Pay gap has ground to a halt warns new equality report

The pay gap between men and women has reached stalemate and shows no sign of closing, claims a study by the Equality and Human Rights Commission. 

The pay gap between men and women has reached stalemate and shows no sign of closing, claims a study by the Equality and Human Rights Commission. 
The Commission’s report, How fair is Britain?, warns long-standing inequalities ”remain undiminished”, although some areas including diversity have seen progress.
In its far-reaching report into equality, gender, health and tolerance, researchers found the gender pay gap for women and men working full-time in 2009 was 16.4%, and progress today ”appears to be grinding to a halt”.
The gender pay gap was lowest for the under 30s, but it increased more than five times by the time workers reached the age of 40 – statistics show women aged 40 earn on average 27% less than men of the same age.
But women with degrees are estimated to face only a 4% loss in lifetime earnings as a result of motherhood, while mothers with no qualifications face a 58% loss.
Trevor Phillips, chair of the Equality and Human Rights Commission, said: ”This review holds up the mirror to fairness in Britain.  It is the most complete picture of its kind ever compiled.  It shows that we are a people who have moved light years in our attitudes to all kinds of human difference, and in our desire to be a truly fair society – but that we are still a country where our achievements haven’t yet caught up with our aspirations.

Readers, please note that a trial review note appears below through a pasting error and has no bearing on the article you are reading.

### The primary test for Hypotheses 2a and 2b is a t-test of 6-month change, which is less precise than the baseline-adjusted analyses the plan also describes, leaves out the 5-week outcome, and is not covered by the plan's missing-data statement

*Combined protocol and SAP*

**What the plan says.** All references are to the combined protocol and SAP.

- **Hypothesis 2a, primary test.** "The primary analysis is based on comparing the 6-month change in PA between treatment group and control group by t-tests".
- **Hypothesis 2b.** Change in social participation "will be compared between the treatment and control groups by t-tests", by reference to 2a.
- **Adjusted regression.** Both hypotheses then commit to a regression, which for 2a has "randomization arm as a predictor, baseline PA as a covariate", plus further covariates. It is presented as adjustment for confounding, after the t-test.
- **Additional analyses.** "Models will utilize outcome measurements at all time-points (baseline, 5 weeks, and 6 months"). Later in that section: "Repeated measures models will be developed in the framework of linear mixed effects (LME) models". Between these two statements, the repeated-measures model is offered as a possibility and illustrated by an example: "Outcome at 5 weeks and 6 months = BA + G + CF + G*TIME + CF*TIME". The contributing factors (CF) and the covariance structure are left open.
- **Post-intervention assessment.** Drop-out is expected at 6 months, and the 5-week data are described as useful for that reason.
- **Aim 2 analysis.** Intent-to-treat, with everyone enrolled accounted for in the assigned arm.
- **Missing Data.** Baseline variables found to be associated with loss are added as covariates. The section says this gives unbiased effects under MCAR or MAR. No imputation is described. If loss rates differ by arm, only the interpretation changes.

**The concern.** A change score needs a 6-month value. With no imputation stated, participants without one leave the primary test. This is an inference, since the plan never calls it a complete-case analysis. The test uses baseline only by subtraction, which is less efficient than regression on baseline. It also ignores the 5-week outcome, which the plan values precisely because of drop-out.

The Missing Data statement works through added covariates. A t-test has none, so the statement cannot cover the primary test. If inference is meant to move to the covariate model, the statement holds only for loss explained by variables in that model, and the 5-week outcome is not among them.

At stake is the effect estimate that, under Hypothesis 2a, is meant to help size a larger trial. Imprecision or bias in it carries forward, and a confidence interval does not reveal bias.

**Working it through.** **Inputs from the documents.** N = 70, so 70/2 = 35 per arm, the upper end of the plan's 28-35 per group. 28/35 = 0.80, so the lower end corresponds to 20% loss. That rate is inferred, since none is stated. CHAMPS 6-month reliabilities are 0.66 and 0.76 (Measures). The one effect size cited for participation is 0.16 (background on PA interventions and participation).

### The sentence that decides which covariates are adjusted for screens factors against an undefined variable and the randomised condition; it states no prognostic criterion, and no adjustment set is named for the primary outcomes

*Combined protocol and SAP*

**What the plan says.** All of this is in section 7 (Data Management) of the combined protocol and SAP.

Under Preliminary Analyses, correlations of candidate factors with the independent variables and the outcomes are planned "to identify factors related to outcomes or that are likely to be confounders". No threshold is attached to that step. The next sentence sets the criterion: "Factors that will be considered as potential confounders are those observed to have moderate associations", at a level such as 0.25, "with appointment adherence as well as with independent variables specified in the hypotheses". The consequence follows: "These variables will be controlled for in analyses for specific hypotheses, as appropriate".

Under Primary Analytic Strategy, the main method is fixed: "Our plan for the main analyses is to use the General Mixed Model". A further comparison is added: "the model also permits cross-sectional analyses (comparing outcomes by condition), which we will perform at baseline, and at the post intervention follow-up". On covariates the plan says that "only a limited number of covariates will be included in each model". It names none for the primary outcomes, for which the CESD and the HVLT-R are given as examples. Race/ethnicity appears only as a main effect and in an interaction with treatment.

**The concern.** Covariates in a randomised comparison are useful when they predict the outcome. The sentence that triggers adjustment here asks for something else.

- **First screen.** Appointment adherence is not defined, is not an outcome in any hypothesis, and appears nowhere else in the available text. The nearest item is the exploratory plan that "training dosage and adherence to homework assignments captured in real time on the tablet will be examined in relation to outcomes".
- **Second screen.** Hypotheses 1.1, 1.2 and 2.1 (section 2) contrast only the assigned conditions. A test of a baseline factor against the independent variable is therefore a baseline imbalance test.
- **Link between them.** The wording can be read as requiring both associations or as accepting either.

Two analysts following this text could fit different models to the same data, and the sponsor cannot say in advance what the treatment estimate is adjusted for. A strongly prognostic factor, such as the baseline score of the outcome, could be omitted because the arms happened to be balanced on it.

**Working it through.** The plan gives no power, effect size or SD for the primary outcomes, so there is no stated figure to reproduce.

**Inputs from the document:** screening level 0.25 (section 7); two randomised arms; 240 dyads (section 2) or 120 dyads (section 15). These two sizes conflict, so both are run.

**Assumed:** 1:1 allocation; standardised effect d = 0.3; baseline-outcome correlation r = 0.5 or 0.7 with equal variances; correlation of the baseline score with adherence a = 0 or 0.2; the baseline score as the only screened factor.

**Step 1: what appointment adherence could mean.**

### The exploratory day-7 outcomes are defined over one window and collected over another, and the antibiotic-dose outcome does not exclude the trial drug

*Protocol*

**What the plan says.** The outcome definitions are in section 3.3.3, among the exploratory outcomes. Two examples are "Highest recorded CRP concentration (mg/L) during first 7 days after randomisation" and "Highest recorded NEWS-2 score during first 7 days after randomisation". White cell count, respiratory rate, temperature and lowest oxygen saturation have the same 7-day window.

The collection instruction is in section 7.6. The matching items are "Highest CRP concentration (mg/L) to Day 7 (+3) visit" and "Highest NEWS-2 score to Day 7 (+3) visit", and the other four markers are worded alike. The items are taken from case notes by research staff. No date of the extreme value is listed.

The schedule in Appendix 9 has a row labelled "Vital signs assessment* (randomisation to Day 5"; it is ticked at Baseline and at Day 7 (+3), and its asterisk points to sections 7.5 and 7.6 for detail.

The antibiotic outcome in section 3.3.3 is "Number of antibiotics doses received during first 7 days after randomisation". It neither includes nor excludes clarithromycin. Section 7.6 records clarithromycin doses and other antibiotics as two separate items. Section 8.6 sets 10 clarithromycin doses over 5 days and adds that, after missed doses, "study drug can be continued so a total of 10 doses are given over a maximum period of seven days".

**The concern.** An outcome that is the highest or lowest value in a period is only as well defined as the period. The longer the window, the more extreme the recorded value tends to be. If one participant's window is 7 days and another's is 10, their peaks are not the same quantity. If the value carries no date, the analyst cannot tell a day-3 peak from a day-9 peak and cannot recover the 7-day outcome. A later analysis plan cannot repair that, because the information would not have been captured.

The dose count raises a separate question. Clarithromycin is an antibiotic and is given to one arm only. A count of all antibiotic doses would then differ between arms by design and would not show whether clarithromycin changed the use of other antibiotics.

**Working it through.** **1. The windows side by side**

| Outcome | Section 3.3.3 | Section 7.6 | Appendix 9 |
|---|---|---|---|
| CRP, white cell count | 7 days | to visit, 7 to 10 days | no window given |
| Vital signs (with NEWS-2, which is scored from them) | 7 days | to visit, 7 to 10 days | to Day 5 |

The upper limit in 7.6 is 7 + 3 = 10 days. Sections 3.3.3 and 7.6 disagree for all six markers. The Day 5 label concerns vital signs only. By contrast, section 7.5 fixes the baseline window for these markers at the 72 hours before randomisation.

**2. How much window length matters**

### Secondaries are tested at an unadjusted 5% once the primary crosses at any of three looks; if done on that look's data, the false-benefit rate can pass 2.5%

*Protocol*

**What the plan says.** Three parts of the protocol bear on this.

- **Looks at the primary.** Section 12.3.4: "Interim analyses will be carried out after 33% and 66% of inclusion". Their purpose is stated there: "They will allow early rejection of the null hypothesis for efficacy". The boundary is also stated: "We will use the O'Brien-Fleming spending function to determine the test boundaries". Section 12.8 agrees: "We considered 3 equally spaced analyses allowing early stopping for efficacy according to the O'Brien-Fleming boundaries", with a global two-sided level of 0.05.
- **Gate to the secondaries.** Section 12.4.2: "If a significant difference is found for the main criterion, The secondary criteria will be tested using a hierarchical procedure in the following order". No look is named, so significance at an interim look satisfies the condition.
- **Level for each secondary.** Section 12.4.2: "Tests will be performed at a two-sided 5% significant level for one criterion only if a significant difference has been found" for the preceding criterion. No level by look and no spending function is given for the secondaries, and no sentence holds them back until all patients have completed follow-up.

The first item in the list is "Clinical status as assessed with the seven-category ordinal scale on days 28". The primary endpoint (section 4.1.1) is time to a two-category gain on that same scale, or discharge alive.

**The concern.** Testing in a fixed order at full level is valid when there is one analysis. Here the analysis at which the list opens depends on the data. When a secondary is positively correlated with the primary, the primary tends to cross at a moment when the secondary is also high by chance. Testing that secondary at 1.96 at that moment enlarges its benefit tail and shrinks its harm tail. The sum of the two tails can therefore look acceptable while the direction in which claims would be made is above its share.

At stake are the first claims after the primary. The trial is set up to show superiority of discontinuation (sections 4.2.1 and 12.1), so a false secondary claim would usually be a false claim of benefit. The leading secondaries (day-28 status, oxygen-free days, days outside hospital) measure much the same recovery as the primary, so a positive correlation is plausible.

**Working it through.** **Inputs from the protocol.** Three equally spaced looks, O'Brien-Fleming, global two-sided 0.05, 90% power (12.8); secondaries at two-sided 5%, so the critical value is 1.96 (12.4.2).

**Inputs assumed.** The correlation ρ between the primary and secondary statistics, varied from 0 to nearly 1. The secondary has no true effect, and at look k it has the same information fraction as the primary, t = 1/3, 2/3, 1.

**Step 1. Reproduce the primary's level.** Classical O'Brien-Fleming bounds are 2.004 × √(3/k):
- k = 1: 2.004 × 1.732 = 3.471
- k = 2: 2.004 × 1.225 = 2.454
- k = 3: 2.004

”Sixty years on from the Beveridge report and the creation of the welfare state, his five giants of squalor, disease, ignorance, want and idleness have been cut down to size, though they still stalk the land.
”But in the 21st century, we face a fresh challenge – the danger of a society divided by the barriers of inequality and injustice.  For some, the gateways to opportunity appear permanently closed, no matter how hard they try, whilst others seem to have been issued with an ‘access all areas’ pass at birth.  Recession, demographic change and new technology all threaten to deepen the fault lines between insiders and outsiders.”
The study also found:
* Girls achieve better school results than boys at age five in England, and at age 16 in England, Scotland and Wales, and in every ethnic group.
* In 2009, female university students outnumbered men by a ratio of 4:3.  Women are also more likely than men to get first-class or upper second-class degrees.
* But girls and women tend to be concentrated in some courses which tend to lead to relatively poorly-rewarded jobs.
* One in eight people in England provide unpaid care to adults.
* One in four women and nearly one in five men in their fifties are carers.
* Women represent less than a quarter of Westminster MPs and barely three in 10 councillors in England.
* 4% of Westminster MPs are from an ethnic minority background.
* One in four Bangladeshi and Pakistani women work, compared with nearly three in four white British women.





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